Stefan Kecskes

Never stop learning, because life never stops teaching

Using Volumes in Kubernetes

Volumes in Kubernetes are used to store data used by our applications. So that concept is very similar to volumes in docker containers. But there are some subtle differences, as always in life; nothing can be simple. :) There are many types of volumes in Kubernetes, and in this post, we will group them by properties and see the some of the most common types. Like with docker, we will group them to local and remote volumes.

Declarative Kubernetes

Declarative Kubernetes With docker, we used docker run ... for each docker instance. We came at some point to situation where our commands became too long with many parameters or that running the same command again and again was time-consuming and mroe error-prone. That is where stopped using imperative approach and started to use declarative approach with docker-compose yaml files. Same is with imperative approach using kubectl .... as I showed you in the previous blog post about Kubernetes basics.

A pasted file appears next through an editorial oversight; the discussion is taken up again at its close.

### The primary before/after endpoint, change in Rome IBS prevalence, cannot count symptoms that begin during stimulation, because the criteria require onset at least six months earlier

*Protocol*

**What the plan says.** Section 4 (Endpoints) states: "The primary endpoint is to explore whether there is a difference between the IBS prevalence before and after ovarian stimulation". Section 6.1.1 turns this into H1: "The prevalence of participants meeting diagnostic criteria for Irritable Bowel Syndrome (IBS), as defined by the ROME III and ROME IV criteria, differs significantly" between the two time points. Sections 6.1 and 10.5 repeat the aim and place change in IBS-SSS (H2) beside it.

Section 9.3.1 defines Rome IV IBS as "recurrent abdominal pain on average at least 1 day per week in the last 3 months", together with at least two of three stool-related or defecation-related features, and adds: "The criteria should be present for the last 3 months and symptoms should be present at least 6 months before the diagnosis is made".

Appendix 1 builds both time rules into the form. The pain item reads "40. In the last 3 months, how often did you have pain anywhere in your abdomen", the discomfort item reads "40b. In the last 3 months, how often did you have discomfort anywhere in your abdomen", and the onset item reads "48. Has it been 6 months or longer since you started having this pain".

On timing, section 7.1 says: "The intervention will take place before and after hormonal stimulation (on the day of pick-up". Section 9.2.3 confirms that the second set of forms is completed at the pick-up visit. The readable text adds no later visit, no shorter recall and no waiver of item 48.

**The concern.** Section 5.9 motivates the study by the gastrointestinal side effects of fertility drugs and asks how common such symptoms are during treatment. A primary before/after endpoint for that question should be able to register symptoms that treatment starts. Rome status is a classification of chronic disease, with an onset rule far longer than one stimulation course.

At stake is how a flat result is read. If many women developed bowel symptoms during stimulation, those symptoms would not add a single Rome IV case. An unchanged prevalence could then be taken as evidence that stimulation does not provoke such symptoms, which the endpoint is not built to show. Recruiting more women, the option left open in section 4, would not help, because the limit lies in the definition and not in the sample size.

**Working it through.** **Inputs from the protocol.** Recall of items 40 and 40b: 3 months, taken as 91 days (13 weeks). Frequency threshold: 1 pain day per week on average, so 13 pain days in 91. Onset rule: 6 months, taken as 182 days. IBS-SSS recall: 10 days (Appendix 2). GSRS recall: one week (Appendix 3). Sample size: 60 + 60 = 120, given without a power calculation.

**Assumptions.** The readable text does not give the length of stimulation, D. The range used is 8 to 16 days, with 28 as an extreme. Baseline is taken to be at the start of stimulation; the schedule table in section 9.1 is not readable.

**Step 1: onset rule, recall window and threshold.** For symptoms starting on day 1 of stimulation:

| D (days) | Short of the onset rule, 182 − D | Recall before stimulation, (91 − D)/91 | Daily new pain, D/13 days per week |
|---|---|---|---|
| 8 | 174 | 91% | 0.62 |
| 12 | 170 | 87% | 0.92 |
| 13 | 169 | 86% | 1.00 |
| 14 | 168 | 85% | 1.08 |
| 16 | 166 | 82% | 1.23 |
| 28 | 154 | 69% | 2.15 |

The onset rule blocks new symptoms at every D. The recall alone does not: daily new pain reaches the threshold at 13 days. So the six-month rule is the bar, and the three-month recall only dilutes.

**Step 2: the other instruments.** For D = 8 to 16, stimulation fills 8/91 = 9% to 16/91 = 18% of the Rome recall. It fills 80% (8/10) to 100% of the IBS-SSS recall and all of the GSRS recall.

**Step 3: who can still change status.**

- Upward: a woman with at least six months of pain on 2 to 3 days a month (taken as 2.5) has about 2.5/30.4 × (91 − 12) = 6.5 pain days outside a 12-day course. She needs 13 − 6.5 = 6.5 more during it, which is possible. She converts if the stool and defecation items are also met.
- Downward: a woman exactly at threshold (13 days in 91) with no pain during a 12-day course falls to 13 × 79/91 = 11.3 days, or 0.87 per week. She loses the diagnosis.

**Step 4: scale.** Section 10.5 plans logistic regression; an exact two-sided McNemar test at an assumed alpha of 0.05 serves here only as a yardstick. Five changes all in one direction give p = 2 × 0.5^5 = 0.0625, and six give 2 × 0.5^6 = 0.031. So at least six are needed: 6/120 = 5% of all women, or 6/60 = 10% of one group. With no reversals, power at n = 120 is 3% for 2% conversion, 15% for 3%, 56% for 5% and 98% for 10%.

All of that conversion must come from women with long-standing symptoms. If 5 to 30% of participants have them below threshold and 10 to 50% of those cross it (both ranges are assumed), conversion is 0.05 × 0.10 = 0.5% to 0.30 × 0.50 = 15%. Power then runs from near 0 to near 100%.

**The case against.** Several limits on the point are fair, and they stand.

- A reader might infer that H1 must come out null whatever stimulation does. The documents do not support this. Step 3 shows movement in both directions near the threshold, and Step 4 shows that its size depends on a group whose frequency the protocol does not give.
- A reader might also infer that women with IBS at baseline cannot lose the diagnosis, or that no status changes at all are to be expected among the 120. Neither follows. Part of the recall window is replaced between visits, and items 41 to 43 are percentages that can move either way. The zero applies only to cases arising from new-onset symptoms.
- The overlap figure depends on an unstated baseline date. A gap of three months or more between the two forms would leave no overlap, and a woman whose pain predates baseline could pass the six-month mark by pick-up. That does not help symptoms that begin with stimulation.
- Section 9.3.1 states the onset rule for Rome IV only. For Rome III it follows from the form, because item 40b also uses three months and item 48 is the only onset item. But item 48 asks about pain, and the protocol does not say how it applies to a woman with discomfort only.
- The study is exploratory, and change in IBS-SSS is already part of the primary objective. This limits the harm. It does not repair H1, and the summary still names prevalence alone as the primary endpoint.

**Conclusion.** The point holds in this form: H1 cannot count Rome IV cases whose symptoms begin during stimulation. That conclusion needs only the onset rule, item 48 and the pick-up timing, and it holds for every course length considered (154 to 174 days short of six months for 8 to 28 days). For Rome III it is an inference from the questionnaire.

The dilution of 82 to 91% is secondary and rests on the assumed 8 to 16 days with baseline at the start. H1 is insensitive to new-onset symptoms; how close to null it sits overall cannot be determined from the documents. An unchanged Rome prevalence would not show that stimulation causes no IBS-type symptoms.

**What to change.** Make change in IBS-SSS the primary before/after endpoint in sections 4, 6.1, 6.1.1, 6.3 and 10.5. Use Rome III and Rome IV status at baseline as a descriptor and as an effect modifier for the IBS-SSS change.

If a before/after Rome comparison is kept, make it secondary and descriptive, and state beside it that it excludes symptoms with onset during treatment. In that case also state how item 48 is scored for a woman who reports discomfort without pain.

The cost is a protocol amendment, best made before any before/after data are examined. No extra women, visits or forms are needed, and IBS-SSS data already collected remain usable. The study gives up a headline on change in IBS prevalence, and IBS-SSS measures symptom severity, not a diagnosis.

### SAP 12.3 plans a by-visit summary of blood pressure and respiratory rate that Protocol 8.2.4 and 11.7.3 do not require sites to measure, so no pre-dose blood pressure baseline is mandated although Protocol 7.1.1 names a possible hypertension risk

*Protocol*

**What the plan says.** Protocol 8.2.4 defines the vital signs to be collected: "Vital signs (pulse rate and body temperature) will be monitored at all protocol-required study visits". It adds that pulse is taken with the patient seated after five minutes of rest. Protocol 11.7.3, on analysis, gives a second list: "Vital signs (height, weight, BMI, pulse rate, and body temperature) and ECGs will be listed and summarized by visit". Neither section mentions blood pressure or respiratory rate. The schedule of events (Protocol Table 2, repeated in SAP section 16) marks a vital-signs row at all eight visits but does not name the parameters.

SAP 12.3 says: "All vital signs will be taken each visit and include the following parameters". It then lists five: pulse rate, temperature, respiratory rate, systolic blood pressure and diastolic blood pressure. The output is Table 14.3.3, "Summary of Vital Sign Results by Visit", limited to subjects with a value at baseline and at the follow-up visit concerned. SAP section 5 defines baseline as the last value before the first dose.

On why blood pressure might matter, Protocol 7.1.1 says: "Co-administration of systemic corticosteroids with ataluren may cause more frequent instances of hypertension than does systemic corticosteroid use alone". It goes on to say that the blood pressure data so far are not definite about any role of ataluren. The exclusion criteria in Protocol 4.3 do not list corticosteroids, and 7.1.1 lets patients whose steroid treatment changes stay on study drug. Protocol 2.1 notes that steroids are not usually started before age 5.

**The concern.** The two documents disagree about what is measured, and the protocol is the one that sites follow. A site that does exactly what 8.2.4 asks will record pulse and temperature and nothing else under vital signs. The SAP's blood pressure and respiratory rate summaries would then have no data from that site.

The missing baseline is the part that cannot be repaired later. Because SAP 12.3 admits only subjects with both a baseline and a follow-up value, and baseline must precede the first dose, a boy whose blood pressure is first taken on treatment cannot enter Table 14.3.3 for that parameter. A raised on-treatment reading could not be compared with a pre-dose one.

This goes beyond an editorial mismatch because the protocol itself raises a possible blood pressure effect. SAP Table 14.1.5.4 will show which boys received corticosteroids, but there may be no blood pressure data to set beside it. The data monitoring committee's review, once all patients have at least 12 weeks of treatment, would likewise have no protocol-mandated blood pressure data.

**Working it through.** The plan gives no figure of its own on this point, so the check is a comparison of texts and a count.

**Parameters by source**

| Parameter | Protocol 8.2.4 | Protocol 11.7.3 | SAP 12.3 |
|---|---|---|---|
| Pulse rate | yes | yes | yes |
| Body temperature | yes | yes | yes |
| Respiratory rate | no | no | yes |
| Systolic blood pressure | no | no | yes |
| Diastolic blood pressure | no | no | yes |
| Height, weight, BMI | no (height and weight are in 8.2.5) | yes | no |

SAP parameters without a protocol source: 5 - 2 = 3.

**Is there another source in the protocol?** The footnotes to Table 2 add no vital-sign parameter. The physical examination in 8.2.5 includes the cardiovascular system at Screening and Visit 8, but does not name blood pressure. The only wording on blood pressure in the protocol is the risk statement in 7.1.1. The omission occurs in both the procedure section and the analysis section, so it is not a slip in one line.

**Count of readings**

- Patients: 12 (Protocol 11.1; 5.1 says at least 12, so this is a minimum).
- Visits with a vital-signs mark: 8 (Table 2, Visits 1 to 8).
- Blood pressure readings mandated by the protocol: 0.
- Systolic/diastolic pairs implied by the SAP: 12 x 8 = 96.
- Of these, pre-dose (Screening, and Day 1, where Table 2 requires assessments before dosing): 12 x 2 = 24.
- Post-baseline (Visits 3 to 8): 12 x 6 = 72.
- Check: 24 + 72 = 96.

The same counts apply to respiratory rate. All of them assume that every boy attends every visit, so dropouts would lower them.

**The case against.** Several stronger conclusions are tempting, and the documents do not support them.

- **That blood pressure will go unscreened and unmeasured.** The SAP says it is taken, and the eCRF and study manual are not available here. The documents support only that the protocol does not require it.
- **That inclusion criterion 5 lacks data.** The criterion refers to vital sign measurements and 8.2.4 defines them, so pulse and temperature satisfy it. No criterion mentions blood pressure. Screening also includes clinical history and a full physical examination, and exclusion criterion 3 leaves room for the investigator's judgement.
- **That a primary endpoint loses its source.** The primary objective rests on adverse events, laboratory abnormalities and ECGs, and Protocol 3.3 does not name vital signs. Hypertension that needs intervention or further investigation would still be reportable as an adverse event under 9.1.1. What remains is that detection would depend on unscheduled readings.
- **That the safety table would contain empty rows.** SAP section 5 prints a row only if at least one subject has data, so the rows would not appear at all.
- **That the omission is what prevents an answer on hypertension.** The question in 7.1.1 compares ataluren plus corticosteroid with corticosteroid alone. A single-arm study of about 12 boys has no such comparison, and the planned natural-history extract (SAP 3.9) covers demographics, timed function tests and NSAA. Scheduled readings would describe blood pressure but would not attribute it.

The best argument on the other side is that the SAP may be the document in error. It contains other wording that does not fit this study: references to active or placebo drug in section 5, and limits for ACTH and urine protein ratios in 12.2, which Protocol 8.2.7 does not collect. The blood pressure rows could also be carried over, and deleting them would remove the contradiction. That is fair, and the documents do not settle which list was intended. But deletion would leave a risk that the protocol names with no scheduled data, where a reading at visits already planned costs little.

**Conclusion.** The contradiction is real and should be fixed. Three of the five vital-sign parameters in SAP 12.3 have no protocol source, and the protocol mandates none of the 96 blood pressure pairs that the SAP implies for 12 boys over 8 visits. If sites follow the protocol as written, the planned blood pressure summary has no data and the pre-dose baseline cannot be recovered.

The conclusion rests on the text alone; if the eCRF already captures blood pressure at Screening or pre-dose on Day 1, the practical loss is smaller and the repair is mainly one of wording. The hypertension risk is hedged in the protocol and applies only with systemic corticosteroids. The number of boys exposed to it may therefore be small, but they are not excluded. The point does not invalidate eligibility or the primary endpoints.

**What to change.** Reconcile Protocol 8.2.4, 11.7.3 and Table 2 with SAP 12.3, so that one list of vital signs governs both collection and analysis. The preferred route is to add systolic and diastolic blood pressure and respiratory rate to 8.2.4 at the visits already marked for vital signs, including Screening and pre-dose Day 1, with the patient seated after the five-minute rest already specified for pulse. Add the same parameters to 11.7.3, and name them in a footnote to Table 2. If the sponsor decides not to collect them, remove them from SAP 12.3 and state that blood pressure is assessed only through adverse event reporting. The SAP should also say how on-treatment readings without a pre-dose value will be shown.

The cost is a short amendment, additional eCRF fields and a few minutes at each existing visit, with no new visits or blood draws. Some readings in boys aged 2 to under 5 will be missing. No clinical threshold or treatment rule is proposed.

Kubernetes basics

Kubernetes basics For some time there were two great tools called DockerSwarm and Kubernetes, both trying to achieve similar goals, to be orchestration tools for containerized applications, but at some point it was clear that one of them became more popular among developers and became an industry standard. We could speculate saying that developers are lazy, and they don’t want to write complex yaml files for their deployments, but the truth is that Kubernetes is more flexible and extensible tool, provides more mature features, like self-healing, rollouts and rollbacks, secret management, auto-scaling and I mean really large scale applications, adoption by big companies like Google, Microsoft, Amazon, IBM, etc.

Docker Volumes

Docker Volumes I am using docker in personal and professional projects for a couple of years now. Like everybody else, I learned it as I went along and learned as little as I needed to know to be able to deliver what I wanted. I never had a chance to sit down and look deeper into it (as no one does these days). But from time to time, I like to dive deeper to figure out more about handling data with docker.